All Blacks sponsor adidas has removed its distinctive branding from six company cars because staff driving them were being abused.
PR spokeswoman Sherryl Arneil said the three-stripes labels were taken off because employees were reporting "verbal threats and hand gestures" from the public.
The brand removal was offered this week to put some staff at ease, she said.
"We didn't have to but it was just the choice that we offered to some staff who felt uncomfortable."
Ms Arneil said the firm had no plans to remove branding from any more of its vehicles.
Adidas has been under attack for more than a week from retailers and consumers after it was revealed New Zealanders were being charged much more than fans in other parts of the world for replica All Black jerseys. The jerseys could be bought through websites in the US and Britain for about half the New Zealand price.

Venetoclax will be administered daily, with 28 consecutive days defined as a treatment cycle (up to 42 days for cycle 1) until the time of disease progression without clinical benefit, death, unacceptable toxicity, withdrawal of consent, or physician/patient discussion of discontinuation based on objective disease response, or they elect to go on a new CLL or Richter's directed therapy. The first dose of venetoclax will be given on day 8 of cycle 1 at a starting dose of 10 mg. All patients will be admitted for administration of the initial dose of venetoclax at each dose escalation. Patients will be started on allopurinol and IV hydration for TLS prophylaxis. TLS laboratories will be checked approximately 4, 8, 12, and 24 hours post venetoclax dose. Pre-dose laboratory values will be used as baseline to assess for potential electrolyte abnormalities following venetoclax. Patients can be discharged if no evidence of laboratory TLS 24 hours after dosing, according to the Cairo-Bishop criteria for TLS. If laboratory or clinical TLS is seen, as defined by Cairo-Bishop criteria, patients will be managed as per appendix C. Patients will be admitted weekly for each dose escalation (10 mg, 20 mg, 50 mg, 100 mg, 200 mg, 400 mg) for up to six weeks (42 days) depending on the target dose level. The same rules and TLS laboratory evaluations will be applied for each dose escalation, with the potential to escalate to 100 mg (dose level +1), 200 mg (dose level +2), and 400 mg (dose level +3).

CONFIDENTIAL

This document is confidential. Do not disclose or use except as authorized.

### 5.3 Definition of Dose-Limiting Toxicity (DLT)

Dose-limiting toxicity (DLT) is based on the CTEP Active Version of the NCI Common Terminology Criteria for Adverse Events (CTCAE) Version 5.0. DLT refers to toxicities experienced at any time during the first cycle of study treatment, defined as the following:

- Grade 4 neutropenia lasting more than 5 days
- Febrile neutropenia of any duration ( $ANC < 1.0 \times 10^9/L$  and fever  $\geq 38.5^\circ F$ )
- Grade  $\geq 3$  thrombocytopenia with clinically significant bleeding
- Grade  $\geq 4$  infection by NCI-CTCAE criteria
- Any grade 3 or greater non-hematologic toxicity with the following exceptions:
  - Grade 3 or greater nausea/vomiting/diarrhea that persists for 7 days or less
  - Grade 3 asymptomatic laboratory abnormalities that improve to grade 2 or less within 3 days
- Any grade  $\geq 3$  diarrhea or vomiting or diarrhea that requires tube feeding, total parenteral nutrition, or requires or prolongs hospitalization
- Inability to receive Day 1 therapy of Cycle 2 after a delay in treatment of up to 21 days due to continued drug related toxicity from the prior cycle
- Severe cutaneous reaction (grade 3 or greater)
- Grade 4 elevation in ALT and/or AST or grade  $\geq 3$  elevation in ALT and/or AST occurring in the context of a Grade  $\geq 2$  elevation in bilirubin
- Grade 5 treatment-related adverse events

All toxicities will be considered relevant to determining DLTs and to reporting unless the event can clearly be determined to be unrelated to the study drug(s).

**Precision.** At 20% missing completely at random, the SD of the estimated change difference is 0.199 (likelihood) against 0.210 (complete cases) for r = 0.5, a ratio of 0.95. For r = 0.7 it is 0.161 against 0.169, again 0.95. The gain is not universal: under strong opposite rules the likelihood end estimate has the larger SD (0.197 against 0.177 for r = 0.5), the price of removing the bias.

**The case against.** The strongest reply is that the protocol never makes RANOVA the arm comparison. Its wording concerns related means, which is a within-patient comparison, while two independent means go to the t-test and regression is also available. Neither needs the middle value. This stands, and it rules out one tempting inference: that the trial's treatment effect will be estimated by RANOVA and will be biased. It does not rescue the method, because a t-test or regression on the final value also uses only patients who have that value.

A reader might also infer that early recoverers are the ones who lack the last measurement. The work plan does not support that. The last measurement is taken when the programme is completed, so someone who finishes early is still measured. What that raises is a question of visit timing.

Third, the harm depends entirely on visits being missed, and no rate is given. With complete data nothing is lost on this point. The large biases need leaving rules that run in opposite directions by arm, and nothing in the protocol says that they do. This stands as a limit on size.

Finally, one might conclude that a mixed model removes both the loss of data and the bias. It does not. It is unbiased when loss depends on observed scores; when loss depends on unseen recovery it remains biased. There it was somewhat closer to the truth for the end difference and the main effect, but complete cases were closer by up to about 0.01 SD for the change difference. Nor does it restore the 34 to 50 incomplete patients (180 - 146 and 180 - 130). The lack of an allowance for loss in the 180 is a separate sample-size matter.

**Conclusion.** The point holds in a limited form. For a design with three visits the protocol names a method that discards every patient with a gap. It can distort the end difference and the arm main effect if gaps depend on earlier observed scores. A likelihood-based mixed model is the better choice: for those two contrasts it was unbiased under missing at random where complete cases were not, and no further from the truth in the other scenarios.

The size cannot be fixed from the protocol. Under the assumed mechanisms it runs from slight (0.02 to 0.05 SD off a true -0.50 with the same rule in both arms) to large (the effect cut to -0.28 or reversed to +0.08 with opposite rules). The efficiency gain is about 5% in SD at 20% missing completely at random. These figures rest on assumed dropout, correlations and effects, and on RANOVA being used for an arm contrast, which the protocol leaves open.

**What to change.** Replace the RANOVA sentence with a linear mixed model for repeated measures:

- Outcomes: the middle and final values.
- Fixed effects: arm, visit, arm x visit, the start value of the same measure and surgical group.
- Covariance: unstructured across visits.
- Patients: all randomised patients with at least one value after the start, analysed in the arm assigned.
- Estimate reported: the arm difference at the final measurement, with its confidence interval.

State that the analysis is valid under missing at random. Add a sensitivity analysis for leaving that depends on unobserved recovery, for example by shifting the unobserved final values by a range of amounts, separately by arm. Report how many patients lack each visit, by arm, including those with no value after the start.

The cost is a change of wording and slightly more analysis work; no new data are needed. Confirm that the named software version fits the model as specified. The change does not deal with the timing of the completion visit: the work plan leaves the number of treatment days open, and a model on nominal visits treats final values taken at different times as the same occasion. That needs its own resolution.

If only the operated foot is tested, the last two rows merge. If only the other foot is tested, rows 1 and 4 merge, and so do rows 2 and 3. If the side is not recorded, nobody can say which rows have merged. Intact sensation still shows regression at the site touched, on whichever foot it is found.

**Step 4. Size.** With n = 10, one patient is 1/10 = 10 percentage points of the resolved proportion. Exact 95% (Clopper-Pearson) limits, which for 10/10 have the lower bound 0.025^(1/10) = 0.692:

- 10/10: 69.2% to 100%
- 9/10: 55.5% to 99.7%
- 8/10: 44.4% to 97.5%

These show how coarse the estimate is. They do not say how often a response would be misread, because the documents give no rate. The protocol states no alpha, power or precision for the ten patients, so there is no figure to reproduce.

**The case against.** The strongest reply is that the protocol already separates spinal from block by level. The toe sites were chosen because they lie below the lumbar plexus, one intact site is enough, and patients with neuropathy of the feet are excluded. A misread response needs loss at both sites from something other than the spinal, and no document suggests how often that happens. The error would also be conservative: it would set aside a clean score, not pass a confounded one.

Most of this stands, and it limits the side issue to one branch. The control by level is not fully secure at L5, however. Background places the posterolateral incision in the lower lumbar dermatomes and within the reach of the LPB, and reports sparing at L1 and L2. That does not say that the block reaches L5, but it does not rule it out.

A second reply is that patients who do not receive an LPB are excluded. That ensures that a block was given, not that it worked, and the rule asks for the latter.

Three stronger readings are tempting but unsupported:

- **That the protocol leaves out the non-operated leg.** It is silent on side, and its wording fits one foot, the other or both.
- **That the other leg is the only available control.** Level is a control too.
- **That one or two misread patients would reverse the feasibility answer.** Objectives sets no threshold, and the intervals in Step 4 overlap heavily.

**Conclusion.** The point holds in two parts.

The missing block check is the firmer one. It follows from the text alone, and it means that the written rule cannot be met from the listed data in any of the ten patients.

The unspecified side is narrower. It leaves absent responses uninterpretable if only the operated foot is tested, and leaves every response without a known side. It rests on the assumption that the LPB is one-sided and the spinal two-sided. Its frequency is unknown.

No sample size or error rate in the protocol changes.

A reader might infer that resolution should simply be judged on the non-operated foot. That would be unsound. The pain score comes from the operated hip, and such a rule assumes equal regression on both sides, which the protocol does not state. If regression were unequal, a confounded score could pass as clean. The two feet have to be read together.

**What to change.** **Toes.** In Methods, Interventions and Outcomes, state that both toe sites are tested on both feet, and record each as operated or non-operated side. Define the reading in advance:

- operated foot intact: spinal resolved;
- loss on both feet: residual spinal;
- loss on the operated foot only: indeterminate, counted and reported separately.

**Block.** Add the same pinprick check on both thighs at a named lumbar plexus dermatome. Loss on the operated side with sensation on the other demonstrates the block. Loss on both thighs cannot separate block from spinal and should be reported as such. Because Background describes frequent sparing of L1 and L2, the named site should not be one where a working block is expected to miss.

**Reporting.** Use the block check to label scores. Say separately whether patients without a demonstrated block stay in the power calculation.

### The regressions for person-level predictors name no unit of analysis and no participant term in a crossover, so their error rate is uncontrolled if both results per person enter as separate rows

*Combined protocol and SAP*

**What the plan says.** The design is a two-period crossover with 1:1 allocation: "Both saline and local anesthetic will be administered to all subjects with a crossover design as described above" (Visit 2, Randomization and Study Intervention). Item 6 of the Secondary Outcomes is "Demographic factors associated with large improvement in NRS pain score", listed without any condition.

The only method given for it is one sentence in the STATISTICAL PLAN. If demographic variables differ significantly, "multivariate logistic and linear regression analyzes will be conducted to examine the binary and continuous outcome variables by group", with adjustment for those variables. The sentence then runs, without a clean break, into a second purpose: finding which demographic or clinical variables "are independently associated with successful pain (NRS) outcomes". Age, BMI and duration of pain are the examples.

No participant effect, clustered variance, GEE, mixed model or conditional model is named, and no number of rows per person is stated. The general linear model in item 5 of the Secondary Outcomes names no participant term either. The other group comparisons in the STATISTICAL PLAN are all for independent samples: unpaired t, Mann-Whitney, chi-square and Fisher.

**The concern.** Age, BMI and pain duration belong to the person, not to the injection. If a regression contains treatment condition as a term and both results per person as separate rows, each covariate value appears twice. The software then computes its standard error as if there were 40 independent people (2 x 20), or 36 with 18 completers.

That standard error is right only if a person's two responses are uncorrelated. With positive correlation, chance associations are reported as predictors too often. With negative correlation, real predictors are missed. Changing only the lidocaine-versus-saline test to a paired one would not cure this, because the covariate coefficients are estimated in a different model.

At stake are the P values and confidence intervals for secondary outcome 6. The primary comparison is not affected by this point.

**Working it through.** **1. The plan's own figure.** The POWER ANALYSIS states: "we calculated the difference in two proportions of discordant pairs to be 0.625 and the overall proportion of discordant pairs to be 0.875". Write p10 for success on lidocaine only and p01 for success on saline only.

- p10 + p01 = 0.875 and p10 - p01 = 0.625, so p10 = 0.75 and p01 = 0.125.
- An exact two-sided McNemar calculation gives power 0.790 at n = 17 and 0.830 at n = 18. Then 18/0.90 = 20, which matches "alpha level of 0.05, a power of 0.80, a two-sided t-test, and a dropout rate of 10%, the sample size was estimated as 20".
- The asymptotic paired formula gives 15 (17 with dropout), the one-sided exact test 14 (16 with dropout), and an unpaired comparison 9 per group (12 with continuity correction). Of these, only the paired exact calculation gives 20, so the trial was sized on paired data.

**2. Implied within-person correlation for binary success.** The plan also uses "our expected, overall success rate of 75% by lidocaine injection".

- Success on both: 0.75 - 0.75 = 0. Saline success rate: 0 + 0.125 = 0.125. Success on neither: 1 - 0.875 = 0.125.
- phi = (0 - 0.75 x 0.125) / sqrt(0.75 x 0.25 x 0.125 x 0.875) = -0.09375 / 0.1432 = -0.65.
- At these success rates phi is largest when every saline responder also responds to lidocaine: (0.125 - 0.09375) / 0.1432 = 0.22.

Despite the furore, adidas has refused to lower its New Zealand price.
But marketing experts do not believe that the global sports brand will suffer any long-term harm.
They also say its valuable multi-million-dollar sponsorship deal with the New Zealand Rugby Union is secure.
A nine-year contract signed in 2002 was reportedly worth $200 million.
The sum involved in the 10-year deal signed last year has not been revealed, but union chief executive Steve Tew said it was the largest in rugby history.
Auckland University sports marketing lecturer Mike Lee said the deal gave adidas the right to associate itself with the All Blacks, a trusted brand.
This led to global sales and brand loyalty for adidas, and the NZRU could spend the money as it wished.
"The money enables New Zealand to hang on to top All Blacks players ... and so from that sense it's a necessity in the world of professional sport."
Rugby chiefs weighed into the debate yesterday, saying the pricing controversy had not harmed the Rugby World Cup four weeks before the kick-off.
RWC Minister Murray McCully said yesterday that the jersey issue was a sideshow, and Rugby New Zealand 2011 chief executive Martin Snedden said the effect was zero.
- Additional reporting: Bernard Orsman